This chapter examines the international legal context of human rights. It first considers the historical evolution of international human rights law, with particular emphasis on the reincarnation of philosophical ideals as international laws (treaties), before discussing the principal sources of international human rights law such as customary international law and ‘soft’ law. It then describes the various forms of expressing human rights, along with the core international human rights instruments. It also explores the mechanisms for monitoring and enforcing human rights, including the United Nations system, regional human rights systems, and national human rights systems. Finally, it explains the process followed for a state wishing to be bound to the provisions of a treaty and the benefits of listing human rights in treaties.
Rhona K. M. Smith
This chapter examines the sources of international law. International legal rules are not as easily located as their domestic law counterparts. Whereas at the domestic level, only a relatively small number of bodies are endowed with law-making powers, at the international level, all states have law-making capacity. Moreover, state acts are not the only source of international legal rules. The result is a mosaic of law-making processes, forums, and regimes. The chapter focuses on the two most significant sources of international law: treaties and customary international law. It then turns to the relationship between international law-making and the principle of state sovereignty. Finally, the chapter considers the body of non-binding norms, which increasingly permeates and regulates all facets of international life. This so-called soft law takes many forms; it is often highly influential in its own right and may harden into binding law over time.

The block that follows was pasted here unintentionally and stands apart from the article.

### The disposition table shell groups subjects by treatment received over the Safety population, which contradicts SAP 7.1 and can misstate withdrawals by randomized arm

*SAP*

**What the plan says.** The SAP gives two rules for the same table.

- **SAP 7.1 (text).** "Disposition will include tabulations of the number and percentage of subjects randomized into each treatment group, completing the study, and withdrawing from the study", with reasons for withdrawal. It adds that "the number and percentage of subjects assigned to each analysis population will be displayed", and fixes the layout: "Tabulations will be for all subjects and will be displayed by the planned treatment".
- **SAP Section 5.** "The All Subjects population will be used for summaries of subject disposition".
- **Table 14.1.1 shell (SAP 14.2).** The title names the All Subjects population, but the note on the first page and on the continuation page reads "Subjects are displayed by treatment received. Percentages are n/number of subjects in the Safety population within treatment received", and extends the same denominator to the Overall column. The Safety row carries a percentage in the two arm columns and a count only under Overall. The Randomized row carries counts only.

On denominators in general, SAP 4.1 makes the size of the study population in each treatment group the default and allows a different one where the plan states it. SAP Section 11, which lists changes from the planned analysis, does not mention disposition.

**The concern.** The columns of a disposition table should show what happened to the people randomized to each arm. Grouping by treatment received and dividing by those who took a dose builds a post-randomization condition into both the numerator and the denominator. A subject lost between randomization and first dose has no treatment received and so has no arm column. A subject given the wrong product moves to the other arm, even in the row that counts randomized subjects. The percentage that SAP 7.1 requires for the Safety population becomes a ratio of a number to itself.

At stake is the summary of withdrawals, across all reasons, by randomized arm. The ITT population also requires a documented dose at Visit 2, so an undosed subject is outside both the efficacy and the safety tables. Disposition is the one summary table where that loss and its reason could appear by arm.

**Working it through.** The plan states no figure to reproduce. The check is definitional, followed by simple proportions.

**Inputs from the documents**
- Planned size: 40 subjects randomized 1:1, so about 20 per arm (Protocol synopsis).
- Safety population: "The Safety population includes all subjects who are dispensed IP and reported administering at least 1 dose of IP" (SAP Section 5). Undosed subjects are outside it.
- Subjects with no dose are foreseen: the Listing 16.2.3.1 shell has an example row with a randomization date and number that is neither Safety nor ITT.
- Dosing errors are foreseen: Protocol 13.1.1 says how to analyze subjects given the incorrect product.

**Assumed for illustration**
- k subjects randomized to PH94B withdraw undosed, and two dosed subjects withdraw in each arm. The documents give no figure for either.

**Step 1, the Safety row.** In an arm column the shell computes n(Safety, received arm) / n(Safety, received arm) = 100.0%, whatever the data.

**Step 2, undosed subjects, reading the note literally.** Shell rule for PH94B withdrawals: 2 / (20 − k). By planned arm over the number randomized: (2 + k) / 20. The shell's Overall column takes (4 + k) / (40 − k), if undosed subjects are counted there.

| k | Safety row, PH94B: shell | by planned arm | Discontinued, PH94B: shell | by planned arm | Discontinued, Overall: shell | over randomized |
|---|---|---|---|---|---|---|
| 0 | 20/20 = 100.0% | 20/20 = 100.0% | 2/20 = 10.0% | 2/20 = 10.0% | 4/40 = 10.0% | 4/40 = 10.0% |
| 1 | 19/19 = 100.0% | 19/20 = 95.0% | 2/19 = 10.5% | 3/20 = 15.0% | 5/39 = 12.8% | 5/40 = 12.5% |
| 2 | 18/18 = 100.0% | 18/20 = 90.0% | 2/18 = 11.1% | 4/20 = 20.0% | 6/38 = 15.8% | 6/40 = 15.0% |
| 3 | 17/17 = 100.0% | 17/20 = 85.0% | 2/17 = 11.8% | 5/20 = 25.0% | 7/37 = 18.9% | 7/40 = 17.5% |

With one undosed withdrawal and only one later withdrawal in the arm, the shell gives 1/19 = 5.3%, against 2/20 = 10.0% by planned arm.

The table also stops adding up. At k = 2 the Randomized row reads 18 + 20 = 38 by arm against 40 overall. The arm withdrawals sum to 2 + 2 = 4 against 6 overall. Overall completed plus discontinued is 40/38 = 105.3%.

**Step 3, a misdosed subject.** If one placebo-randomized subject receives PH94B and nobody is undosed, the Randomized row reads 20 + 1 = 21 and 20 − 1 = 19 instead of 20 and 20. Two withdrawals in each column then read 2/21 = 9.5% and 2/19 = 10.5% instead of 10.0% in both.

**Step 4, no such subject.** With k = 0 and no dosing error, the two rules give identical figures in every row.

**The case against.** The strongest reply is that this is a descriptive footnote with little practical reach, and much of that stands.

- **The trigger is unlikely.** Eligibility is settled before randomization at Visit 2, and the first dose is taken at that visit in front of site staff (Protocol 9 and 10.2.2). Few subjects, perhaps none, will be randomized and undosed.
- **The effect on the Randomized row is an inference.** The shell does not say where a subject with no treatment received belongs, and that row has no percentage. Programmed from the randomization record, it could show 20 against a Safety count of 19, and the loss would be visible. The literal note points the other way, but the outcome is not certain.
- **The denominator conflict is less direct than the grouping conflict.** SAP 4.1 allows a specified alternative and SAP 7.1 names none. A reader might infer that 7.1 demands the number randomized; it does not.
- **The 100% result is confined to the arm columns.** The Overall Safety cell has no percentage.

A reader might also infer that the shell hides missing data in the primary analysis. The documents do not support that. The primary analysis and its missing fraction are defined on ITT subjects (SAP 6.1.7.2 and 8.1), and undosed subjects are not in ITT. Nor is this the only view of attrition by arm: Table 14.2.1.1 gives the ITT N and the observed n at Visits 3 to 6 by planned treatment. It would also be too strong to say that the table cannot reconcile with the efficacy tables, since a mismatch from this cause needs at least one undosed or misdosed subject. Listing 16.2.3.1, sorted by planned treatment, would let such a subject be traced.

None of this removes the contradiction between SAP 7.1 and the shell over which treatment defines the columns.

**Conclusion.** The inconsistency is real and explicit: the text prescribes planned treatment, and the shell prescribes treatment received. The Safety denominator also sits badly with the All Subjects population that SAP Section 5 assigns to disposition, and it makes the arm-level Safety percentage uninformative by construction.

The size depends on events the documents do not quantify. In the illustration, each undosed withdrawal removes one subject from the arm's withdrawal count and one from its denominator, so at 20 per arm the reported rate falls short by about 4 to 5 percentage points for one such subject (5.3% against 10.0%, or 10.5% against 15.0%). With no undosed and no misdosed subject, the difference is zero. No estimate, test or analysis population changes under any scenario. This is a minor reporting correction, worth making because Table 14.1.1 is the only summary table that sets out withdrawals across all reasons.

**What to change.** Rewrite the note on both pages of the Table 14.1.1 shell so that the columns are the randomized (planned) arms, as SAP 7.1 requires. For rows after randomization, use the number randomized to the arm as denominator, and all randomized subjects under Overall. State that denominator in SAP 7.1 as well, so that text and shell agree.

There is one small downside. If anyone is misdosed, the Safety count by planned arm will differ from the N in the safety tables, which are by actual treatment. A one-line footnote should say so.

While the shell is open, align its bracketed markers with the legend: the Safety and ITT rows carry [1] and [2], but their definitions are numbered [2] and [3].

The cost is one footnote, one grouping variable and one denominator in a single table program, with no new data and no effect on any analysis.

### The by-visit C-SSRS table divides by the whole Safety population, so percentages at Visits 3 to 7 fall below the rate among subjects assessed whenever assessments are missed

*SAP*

This chapter addresses determinism, which has been the predominant mode of perceiving the universe in modern sciences. The basic assumption is that any event is the effect of an external cause. Generally speaking, biological determinism focuses on the biological causes of events, whereas social sciences focus on the social causes. This mode of perceiving the social universe is typically associated with positivism and, more specifically, social naturalism — or the idea that there is no significant difference between social phenomena and natural phenomena. In this logic, it is assumed that social scientists can and should discover ‘social laws’ — or universal relations of causality between a social cause and a social effect. However, determinism in the social sciences has been criticized since its very beginning. In response to these critiques, many social scientists have adopted various forms of ‘soft’ determinism. The chapter then considers social predictions and probabilism.